Trends in federal research and development budgets. Credit: OSTP.

Last Monday, President Obama delivered his FY’13 budget proposal to Congress, and today, OSTP chief John Holdren is appearing before the House’s Committee on Science, Space and Technology to offer comments about the civilian science and technology pieces of the proposed budget.

The OSTP has posted a summary (pdf) of the R&D requests in the budget. In a concurrent press release (pdf), the OSTP outlines seven administration goals for “building and fueling America’s engines of discovery”: to expand the frontiers of human knowledge, promote economic growth with a focus on manufacturing, cultivate domestic clean energy, improve healthcare outcomes, address global climate change, manage environmental resources and strengthen national security.

The FY’13 budget requests $140.8 billion for federally supported R&D, which represents an increase of 1.4 percent ($2.0 billion) over the FY’12 enacted level. In today’s testimony (pdf), Holdren says the proposed budget is “designed to ensure that America will continue, in the President’s words, to ‘out-innovate, out-educate and out-build the rest of the world’.”

Three agencies have been identified as critical to fulfilling the nation’s mission to maintain and advance its economic position: the NSF, DOE and NIST. (Holdren describes them as “jewel-in-the-crown” agencies — an ironic description for agencies that are tasked with driving the economy of a country founded on militant rejection of all things regal, but I digress.) Holdren’s testimony notes that the administration has been working to continue efforts begun under the Bush administration (as part of the America COMPETES Act) to gradually double the budgets (pdf) of these three agencies. The Budget Control Act of 2011 will slow, but not halt, that priority.

Culling through the R&D summary posted on OSTP’s website, provides a glimpse of how things may shake out for the materials science community based on the proposed R&D budgets for agencies that fund the largest chunks of materials science research:

National Science Foundation — $7.4 billion, an increase of 4.8 percent over 2012 enacted levels.

Department of Defense — $71.2 billion for R&D, a $1.5 billion decrease from 2012. The funding request includes $11.9 billion for early-stage science and technology programs, $2.8 billion for DARPA and maintains basic research (6.1) at $2.1 billiion.

NASA — $9.6 billion for R&D on an overall budget on $17.7 biliion, a 2.2 percent ($203 million) bump for R&D, but probably not enough to bring NASA technology up to levels recently recommended by the National Research Council.

DOE — $11.9 billion, an 8.0 percent ($884 million) increase in R&D over 2012 enacted levels. ARPA-E is written in for $350 million, and the DOE budget targets $290 million specifically “to expand activities on innovative manufacturing processes and advanced materials.”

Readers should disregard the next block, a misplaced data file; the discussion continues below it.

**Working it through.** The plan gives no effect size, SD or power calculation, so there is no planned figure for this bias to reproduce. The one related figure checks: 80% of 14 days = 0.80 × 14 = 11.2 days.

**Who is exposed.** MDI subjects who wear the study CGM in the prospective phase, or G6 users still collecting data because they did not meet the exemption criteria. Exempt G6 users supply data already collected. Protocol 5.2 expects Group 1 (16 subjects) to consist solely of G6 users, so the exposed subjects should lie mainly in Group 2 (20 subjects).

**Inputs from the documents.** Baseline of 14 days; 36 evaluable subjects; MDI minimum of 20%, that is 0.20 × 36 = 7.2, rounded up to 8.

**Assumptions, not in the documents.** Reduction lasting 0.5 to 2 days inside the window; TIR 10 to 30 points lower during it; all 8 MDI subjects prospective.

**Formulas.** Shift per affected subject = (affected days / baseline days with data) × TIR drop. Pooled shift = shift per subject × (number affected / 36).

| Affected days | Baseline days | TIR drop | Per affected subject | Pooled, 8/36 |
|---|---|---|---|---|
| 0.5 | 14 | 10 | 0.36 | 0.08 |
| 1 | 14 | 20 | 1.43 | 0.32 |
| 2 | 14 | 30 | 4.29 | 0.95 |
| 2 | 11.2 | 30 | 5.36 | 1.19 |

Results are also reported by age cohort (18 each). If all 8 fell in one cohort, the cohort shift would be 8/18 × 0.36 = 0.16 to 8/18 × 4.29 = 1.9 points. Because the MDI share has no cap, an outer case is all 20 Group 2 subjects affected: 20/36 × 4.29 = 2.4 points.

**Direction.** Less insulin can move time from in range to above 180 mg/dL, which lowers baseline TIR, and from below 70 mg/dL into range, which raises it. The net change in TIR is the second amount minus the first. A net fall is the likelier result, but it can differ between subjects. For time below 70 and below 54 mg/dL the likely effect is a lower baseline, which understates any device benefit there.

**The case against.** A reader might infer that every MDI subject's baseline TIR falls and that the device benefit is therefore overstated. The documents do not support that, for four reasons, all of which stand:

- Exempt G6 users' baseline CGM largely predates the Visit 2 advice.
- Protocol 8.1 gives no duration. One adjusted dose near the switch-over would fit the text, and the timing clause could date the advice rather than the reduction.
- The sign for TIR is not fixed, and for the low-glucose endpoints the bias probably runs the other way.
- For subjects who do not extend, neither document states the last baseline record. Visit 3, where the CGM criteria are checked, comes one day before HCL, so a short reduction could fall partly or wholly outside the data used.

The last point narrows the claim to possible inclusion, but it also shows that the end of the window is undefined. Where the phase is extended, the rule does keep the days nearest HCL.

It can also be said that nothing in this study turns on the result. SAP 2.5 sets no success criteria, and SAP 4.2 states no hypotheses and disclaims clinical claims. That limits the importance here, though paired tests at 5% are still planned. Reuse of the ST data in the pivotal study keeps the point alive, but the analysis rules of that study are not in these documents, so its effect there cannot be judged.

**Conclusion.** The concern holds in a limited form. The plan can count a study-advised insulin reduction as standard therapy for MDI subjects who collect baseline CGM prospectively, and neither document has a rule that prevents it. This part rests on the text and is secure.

NIST — $708 million for NIST’s intramural labs, a tidy 13.8 percent over 2012 enacted levels, reflecting the administration’s efforts to double its budget. The agency is home to the Hollings Manufacturing Extension Partnership ($128 million request) and the new Advanced Manufacturing Technology Consortia program ($21 million request).

Department of Homeland Security — $729 million, up 26.3 percent from enacted 2012. The huge increase is to restore cuts imposed in 2012. DHS efforts touch the materials community through R&D on nuclear materials, explosives detection and chemical/biological response systems.

Department of Education — $398 million. This R&D funding addresses the president’s goal of training 100,000 STEM teachers in the next decade and developing educational strategies.

The R&D budget includes budgets for three multi-agency initiatives, including the National Nanotechnology Initiative. The NNI member agencies “focus on R&D of materials, devices and systems that exploit the unique … properties that emerge in materials at the nanoscale.” The requested budget is for $1.8 billion, an increase of $70 million over the 2012 enacted budget.

Finally, the contentious issue of hydraulic fracturing (“fracking”) is getting some attention in the budget with collaborative funding streams through DOE, EPA and the Department of the Interior to “understand and minimize the potential environmental, health, and safety impacts of natural gas and oil production.” That’s a broad-ranging mission statement, but materials science has a role to play, for example, with engineered proppants.

For play-by-play commentary, stay tuned to the AAAS website, “R&D Budget and Policy Program.” They do a good job tracking developments and slicing out the parts that are relevant to the science and technology communities. Since 1976, AAAS has issued a comprehensive analysis of the federal R&D budget. Last year it was available in May, so look for a similar report about FY’13 in a few months. The OSTP website, of course, stays abreast of budget developments.